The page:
A Cape Cod Notebook | CAI

A Cape Cod Notebook

The Seals of Great Point

Feb 19, 2019
Mary Bergman

The first thing you notice about Nantucket’s colony of grey seals is the smell. You smell them before you see them. And when they look at you, with a strange mammalian sort of recognition, you realize they must be able to smell you, too.

Where the Woods Are the Woods

Feb 12, 2019
J. Junker

My friend Ken sent me a clipping from the Cape Cod Times a few weeks ago that really amused me and got me thinking.   It’s a story about a man who discovered the jaw bone of a Right Whale in Yarmouth Port, collected it, and sold it a couple days later.   The story was amusing because the man acts and sounds like a Damon Runyon character, but there are elements of the tale that highlight the special nature of Cape Cod.

On an Island, Weather Is Big Talk

Feb 5, 2019
Mary Bergman

My friends who still live in cities think I talk too much about the weather. In cities, weather talk is relegated to small talk--the cheapest of all talk. On an island, weather is big talk. On an island, tide charts are tacked to kitchen walls like religious icons, a different sort of devotional. On an island in winter, the talk is usually of wind. Of how much, and when, and for how long.

A Group Effort: The Christmas Bird Count

Jan 29, 2019
Wiki Commons / bit.ly/2Ti4Adl

The chaos of the natural world is a wonder to be enjoyed, but there is also a strong human impulse to impose order.  In an effort to understand, we measure, count, name, categorize, and catalogue.  It’s like a parent entering an adolescent’s messy room: socks and underwear in one drawer, shoes and sneakers lined up, games and puzzles on the shelf.


Today I want to talk a bit about the “wrack line,” that more or less continuous line of debris left on the beach by the previous high tide. The content of the wrack line can be meager and ordinary – just a few bits of seaweed – or overwhelming and dramatic, like the 40-foot carcass of a dead humpback whale that washed up at Newcomb Hollow several years ago. But if we only investigate the content of the wrack line, big or small, I think we miss the bigger question. We tend to ask what is this, but not why this now?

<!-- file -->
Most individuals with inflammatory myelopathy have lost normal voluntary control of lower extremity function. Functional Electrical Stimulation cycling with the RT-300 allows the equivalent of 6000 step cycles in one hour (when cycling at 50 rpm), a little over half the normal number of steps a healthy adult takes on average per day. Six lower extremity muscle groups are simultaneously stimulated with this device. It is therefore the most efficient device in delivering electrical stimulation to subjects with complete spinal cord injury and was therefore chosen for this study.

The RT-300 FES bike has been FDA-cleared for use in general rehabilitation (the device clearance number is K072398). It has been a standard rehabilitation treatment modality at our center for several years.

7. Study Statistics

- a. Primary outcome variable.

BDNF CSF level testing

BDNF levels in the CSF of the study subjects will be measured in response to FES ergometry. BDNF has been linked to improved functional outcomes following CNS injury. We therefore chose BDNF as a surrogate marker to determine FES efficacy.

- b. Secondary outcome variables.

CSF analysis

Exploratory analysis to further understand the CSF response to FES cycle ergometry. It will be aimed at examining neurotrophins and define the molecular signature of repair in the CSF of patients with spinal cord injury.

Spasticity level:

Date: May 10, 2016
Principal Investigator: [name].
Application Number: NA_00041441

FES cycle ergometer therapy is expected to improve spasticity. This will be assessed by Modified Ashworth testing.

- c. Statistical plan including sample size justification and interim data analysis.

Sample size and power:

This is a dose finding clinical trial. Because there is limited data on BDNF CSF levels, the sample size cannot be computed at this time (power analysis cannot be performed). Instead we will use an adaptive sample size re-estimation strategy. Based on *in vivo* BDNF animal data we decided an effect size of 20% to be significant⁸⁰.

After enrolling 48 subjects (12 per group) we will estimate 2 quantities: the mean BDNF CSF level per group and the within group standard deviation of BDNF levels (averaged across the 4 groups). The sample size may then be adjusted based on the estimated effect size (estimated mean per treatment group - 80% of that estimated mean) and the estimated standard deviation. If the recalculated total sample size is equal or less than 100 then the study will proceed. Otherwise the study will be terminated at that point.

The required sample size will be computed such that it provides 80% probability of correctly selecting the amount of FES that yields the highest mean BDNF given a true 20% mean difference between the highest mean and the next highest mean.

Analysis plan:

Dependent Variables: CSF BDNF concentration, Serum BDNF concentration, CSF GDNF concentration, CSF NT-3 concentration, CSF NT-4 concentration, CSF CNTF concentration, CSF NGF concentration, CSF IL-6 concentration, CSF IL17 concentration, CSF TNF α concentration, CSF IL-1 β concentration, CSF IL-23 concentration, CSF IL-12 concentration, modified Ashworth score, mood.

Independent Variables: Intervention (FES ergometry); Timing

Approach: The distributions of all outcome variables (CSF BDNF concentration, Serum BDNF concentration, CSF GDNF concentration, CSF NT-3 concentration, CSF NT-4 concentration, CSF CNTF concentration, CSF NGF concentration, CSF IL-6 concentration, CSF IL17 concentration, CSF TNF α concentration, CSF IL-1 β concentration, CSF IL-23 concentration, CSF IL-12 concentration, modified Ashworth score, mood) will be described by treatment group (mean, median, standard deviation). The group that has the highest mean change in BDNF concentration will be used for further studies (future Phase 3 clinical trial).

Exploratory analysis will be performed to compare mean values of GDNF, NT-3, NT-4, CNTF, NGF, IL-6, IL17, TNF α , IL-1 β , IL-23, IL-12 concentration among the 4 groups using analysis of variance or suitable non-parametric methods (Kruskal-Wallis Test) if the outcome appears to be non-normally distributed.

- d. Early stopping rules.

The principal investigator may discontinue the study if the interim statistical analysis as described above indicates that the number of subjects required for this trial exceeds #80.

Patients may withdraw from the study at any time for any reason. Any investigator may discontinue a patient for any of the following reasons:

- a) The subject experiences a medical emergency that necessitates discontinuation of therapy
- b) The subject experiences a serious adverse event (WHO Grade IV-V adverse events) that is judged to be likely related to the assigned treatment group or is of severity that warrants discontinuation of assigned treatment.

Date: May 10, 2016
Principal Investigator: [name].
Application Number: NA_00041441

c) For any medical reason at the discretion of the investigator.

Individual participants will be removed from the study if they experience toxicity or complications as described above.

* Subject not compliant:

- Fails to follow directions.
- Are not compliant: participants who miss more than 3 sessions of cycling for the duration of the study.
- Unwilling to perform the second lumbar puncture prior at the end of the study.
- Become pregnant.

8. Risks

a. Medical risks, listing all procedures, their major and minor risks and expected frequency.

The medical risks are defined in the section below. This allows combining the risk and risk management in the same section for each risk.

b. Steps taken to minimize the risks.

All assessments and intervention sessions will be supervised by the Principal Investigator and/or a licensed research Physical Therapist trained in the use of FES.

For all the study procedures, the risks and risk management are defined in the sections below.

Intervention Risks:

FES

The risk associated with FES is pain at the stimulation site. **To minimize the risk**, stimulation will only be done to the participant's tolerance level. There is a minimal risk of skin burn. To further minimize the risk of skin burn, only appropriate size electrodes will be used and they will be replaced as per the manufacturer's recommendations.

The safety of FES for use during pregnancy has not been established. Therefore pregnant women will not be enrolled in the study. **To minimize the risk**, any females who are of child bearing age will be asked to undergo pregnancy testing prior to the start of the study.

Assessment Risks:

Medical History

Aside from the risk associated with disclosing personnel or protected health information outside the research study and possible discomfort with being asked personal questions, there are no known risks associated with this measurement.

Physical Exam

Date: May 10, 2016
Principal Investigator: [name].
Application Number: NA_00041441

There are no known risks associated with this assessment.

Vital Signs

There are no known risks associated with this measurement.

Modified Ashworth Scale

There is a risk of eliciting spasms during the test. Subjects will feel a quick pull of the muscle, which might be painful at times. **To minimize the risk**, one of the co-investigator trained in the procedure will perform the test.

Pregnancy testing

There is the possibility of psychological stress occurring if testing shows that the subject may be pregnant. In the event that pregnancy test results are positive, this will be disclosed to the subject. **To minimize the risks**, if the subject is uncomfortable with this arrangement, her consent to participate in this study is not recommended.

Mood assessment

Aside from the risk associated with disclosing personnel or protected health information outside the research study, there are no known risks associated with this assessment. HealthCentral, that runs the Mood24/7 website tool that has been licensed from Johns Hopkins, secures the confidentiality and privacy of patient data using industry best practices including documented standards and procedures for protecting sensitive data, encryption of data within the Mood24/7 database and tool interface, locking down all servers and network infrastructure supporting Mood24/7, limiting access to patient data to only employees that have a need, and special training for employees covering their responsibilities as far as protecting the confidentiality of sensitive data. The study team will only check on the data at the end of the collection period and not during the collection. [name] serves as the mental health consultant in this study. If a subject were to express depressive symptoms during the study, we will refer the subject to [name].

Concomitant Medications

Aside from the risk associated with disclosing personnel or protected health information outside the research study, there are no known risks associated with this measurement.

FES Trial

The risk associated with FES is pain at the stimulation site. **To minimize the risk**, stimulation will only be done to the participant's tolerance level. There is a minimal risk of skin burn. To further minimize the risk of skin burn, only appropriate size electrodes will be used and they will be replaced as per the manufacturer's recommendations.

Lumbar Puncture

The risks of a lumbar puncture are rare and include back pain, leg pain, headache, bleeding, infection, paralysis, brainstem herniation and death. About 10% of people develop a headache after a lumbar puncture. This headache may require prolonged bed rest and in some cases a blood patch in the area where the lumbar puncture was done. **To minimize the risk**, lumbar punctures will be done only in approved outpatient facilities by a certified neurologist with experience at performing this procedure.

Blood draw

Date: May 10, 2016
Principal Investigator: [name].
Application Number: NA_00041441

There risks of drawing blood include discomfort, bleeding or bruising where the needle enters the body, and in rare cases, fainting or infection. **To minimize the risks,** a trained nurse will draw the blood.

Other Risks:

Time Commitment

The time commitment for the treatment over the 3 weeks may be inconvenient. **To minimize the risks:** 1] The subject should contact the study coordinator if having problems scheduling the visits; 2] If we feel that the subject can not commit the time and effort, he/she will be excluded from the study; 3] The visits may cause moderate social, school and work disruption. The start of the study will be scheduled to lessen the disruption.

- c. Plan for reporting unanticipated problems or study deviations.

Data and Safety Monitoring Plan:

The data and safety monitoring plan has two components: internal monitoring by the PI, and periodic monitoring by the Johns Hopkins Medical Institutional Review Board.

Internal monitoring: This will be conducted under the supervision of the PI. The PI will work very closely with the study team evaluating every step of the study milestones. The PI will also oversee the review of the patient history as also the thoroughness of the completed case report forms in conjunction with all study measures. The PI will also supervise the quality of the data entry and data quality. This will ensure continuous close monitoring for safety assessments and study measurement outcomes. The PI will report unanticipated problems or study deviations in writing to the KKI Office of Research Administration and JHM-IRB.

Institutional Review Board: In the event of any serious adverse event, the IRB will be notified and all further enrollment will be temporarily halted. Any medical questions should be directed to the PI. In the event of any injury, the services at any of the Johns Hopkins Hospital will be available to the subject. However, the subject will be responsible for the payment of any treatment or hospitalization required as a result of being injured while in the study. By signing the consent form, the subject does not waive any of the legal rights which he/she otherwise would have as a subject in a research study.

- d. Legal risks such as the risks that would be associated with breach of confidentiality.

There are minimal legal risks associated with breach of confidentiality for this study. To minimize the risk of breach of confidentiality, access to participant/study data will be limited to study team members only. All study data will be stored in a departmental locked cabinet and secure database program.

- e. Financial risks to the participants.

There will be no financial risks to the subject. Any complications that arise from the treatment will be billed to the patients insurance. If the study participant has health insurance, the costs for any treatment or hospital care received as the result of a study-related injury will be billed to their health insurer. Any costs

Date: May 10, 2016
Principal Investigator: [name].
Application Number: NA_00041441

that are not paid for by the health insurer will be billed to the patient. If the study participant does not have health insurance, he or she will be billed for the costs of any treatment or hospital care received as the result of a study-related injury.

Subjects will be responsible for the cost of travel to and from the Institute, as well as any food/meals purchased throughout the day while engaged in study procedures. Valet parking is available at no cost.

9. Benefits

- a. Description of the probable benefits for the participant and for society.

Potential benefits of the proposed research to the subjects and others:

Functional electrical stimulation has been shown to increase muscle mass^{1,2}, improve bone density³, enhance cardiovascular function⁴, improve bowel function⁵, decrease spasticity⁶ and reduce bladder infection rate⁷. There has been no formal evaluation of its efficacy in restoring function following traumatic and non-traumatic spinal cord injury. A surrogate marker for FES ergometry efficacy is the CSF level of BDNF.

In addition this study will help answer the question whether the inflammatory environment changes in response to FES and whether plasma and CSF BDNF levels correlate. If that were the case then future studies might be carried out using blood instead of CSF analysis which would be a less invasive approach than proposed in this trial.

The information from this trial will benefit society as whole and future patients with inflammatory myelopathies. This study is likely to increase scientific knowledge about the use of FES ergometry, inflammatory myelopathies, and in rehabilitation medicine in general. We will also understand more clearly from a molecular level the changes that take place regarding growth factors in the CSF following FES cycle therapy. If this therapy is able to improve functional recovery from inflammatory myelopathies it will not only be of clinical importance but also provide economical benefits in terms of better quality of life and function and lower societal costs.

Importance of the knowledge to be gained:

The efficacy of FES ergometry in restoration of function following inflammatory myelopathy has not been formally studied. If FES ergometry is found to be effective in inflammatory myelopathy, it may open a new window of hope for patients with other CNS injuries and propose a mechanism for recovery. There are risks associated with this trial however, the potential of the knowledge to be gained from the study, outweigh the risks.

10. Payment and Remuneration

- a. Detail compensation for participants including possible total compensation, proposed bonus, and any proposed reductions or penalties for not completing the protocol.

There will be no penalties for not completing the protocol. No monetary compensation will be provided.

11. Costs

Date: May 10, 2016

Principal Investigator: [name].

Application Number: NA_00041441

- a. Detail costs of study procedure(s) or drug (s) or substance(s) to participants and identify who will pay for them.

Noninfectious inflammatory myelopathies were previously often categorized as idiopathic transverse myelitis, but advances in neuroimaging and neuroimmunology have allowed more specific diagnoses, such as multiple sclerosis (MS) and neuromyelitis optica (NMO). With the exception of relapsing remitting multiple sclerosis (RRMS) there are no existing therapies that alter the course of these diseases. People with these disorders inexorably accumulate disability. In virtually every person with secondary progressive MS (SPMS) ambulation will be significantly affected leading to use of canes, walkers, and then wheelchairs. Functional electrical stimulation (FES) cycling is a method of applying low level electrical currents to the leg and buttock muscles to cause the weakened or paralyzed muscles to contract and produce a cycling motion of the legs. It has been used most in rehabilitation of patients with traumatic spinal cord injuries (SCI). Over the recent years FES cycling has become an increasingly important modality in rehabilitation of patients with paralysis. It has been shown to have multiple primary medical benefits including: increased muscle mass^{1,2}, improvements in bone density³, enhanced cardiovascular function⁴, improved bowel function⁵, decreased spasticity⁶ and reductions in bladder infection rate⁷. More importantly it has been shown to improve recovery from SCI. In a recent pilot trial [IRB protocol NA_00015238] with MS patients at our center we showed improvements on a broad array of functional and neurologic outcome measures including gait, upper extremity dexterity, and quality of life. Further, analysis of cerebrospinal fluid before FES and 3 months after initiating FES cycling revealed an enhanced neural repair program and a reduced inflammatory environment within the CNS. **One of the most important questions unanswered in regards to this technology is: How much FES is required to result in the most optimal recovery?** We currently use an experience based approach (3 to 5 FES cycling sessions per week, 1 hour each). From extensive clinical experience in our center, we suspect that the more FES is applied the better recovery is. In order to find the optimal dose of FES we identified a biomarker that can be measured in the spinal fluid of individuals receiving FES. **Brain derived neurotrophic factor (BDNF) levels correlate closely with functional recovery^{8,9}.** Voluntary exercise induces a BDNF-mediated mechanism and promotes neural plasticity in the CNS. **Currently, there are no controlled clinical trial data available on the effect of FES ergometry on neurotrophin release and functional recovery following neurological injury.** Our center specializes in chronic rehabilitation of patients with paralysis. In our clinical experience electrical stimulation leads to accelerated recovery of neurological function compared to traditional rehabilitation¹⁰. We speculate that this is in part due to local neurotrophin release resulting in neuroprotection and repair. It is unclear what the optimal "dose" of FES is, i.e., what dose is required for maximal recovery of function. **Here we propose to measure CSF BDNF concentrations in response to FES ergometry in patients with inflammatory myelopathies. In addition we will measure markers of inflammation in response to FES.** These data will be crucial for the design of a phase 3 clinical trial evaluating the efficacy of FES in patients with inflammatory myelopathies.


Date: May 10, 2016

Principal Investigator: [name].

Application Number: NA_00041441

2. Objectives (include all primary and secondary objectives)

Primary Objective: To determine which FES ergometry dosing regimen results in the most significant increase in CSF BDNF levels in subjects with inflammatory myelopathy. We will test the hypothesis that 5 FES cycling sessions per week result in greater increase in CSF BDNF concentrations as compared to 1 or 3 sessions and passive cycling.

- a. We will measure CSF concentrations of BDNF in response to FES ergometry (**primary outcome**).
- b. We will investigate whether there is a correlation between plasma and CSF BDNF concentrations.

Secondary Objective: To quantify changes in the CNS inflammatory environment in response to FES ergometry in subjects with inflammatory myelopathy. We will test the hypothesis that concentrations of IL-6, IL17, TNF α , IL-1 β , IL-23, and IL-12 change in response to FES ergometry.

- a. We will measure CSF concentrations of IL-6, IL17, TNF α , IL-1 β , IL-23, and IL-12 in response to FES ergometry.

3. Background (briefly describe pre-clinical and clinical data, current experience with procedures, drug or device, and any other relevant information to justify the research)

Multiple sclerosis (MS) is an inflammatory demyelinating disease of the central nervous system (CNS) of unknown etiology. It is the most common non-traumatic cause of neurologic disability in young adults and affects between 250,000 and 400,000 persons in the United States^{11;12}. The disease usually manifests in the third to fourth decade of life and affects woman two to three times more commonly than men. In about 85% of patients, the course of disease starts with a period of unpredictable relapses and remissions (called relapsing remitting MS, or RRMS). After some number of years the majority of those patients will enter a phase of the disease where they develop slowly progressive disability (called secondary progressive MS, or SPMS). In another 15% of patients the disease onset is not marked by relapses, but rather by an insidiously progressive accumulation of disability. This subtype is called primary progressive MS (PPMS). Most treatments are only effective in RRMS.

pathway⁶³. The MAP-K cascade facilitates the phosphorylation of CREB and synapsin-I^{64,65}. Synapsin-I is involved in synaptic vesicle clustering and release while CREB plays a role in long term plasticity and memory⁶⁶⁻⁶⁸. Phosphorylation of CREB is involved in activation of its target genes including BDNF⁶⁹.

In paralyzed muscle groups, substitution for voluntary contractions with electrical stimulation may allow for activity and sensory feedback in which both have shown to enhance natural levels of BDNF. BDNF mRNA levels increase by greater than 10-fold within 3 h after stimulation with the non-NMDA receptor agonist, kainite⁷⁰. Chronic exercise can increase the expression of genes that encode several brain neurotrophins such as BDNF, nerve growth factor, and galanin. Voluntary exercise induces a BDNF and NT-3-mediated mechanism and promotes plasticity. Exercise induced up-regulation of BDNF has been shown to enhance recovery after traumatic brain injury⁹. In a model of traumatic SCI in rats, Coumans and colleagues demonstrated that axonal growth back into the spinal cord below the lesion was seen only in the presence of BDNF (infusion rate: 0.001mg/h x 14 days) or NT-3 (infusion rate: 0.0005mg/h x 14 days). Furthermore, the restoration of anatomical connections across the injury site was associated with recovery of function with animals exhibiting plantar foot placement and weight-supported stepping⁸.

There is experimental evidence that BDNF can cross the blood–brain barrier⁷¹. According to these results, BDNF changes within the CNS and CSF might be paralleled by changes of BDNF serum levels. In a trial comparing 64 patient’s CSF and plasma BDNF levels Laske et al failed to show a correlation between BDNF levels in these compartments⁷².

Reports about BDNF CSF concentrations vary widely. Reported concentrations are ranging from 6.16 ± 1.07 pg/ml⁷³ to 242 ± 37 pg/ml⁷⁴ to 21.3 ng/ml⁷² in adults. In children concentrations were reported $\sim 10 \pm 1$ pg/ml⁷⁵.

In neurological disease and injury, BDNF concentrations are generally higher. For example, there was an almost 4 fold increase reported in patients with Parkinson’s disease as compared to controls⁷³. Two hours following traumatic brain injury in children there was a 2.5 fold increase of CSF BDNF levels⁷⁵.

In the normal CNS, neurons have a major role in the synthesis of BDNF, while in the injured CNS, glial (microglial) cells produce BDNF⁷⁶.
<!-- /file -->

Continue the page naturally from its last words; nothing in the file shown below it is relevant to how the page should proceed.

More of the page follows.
My Town

Jan 15, 2019
David Dunlap, "Building Provincetown"

You have your town, and I have mine. You love your town, and I love mine. It is late fall now, our summer visitors, have left for their true homes – left with sadness, with regret, but left nonetheless – with dreams of returning.

A Nantucket Dream Home

Jan 8, 2019
Mary Bergman


When you live 30 miles out to sea, many things get reused, redistributed and shifted around. I once heard an antique dealer on Nantucket say he’d sold the same scrimshawed whale’s tooth three separate times. The buyers kept departing, one way or another, but the antiques remained.

Walking with Dogs

Jan 1, 2019
Randy Jansen


Now I may just get myself in trouble here- with the Law, with my fellow citizens- but I will just come out and say it: I prefer my dogs off-leash.